It started its existence as a banquet hall in the mansion of a Pittsburgh industrial magnate.
It graduated to a sanctuary where hundreds of Jews celebrated their b’nai mitzva or exchanged vows under a chupa.
Now, the Barnett Chapel at Temple Sinai has morphed once again; this time, into a multipurpose spiritual life center.
Members of the Squirrel Hill congregation re-dedicated the chapel Friday, Sept. 30, as the physical home of the Neshama Center for Jewish Spirituality. The members conducted the second day Rosh Hashana service in the space immediately thereafter.
The congregation will continue to refer to the room as the Barnett Chapel.
The Neshama Center will be home to several spiritual programs, including Saturday minyans, meditation groups, chanting sessions, yoga classes and writing activities.
“I like writing,” Monica Cellio, chair of the Neshama Center, said of that last activity. “It never occurred to me that it’s a path to God, but it is.”
In fact, she said the purpose of the center is to provide several “doorways” to spirituality in addition to traditional worship.
“It’s taken a room that was one purpose only, and made it multipurpose,” Temple Sinai Communications Manager Linda Raden said.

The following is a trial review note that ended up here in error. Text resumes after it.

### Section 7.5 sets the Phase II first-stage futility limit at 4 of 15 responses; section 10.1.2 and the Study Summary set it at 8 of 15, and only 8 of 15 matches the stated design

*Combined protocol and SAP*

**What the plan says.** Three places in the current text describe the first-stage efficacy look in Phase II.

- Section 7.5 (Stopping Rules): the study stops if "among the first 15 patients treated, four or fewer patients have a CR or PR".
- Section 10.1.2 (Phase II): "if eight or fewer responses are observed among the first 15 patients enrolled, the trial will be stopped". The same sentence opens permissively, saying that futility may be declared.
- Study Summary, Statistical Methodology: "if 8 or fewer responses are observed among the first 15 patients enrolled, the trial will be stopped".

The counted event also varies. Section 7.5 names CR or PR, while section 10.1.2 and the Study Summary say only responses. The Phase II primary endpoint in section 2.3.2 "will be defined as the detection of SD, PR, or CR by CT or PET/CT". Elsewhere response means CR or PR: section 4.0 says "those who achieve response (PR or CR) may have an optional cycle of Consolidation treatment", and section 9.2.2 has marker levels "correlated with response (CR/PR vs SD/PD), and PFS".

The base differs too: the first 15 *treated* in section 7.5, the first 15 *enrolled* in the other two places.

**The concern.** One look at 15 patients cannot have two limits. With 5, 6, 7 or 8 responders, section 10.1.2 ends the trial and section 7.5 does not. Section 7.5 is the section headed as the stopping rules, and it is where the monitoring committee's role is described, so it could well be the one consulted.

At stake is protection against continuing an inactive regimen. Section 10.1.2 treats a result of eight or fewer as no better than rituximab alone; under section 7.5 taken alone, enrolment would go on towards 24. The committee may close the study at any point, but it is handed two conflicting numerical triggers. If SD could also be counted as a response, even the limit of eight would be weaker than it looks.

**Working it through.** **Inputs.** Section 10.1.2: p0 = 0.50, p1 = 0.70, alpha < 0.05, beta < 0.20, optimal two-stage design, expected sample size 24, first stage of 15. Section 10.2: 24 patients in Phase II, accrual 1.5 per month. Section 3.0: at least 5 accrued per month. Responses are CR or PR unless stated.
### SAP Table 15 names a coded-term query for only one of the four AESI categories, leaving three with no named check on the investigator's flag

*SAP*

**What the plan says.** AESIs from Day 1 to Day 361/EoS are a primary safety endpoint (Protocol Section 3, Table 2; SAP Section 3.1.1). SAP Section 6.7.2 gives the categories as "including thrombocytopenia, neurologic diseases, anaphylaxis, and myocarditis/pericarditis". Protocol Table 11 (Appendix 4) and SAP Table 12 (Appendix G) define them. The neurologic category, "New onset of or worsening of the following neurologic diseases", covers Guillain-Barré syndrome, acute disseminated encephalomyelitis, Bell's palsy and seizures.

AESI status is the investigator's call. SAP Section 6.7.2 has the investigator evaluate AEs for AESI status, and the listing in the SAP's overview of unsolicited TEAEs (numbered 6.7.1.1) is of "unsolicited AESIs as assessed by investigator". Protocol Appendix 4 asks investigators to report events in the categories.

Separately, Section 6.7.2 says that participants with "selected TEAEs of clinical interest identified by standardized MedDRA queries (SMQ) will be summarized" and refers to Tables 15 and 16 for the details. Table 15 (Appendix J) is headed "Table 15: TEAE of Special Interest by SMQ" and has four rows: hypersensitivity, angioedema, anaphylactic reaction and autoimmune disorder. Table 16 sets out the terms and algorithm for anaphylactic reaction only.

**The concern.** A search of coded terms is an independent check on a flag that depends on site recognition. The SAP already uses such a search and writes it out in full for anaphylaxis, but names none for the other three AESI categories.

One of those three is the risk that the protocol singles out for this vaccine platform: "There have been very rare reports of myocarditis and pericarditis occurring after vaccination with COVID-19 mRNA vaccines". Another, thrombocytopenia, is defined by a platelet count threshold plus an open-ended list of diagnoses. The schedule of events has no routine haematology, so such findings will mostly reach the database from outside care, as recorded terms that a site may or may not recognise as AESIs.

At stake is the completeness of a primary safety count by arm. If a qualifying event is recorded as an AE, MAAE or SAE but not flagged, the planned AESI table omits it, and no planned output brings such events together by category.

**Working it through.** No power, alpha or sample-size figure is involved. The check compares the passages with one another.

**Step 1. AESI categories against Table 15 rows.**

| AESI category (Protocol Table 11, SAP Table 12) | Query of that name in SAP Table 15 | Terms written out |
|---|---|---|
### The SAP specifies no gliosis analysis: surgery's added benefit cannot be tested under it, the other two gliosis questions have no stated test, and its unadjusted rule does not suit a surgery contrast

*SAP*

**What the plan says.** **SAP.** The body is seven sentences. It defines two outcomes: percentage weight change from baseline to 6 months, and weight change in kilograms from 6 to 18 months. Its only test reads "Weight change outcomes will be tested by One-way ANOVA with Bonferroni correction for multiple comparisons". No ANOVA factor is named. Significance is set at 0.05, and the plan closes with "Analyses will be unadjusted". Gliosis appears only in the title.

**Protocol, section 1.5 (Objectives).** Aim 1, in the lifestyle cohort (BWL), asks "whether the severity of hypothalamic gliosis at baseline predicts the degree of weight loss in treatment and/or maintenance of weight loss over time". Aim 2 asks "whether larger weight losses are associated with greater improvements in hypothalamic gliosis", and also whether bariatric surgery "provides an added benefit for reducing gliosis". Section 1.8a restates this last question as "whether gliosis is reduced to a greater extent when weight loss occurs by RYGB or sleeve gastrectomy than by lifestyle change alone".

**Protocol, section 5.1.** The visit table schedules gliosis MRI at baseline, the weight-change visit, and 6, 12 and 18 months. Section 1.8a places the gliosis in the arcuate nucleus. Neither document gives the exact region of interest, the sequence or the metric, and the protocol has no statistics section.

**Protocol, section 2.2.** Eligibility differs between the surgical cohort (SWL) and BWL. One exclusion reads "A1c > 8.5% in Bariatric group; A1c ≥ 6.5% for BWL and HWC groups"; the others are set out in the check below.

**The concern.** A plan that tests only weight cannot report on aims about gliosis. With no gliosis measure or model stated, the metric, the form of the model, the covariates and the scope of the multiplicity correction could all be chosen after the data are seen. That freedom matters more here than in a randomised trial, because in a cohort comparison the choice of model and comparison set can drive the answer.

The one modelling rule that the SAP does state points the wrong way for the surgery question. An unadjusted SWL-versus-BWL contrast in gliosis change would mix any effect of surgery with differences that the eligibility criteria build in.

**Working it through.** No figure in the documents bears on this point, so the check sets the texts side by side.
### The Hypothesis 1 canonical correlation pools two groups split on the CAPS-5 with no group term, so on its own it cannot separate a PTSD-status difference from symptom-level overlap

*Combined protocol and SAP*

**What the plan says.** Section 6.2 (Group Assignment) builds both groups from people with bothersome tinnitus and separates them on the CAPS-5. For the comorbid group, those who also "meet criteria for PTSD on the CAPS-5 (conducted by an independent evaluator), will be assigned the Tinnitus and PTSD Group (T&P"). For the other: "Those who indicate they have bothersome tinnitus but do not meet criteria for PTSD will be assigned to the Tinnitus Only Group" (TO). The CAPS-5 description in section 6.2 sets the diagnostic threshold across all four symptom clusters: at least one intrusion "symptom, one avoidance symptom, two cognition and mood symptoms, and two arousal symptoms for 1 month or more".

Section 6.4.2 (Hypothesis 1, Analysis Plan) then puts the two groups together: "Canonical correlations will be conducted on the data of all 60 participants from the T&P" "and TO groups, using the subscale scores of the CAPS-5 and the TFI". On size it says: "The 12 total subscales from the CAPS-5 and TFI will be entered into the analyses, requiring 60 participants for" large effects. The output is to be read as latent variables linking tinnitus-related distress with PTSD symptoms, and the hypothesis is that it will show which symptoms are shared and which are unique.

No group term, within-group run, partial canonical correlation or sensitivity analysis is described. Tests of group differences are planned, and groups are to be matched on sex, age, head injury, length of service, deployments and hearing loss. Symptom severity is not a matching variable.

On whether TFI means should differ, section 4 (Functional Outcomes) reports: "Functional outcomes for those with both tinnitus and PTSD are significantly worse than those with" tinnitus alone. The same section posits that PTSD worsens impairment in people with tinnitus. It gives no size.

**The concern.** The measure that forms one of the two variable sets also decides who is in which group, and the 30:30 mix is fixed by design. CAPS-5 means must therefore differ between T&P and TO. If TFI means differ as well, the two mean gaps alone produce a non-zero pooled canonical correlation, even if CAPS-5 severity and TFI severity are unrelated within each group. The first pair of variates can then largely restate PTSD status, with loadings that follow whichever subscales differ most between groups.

The Neshama Center is actually one of four centers at Temple Sinai since the congregation re-configured itself in 2008. The others are the Tikkun Olam Center for Social Justice, the Bracha Center for Jewish Connections and the Midrash Center for Jewish Learning.
So, far, though, according to Raden, only the Neshama Center has a dedicated space inside the synagogue.
The new centers were established, replacing the traditional committee system, to address the diverse ways in which Jews interact with their congregation.
When the then-new Temple Sinai purchased the Worthington Mansion — a registered historic landmark — in 1947, the banquet hall that would become the chapel came replete with hand-carved woodwork and stained-glass windows that, according to a newspaper report at the time, were “imported from an English castle.”
The hall was renovated in 1964 and renamed in memory of Herman Barnett, whose family supported the project.
The chapel was refurbished again this summer to prepare it for its new role; most of the benches were removed and replaced with new portable seating, and a new ark was placed along the eastern wall.
Barbara and Larry Shuman provided much of the funding for the renovations.
The old ark is still intact, though no longer in use. Raden said a longer-term goal for the space is to remove the Hebrew inscriptions surrounding the ark — the Ten Commandments and the statement, “know before whom you stand” — and re-attach them around the new ark.
The Barnett family was kept abreast of every step in the transition, according to Raden.
Beyond the benches and the ark, the Barnett Chapel looks much as has for years.
“The room is different,” Cellio said, “but it still has the character of the room it replaced.”
(Lee Chottiner can be reached at firstname.lastname@example.org.)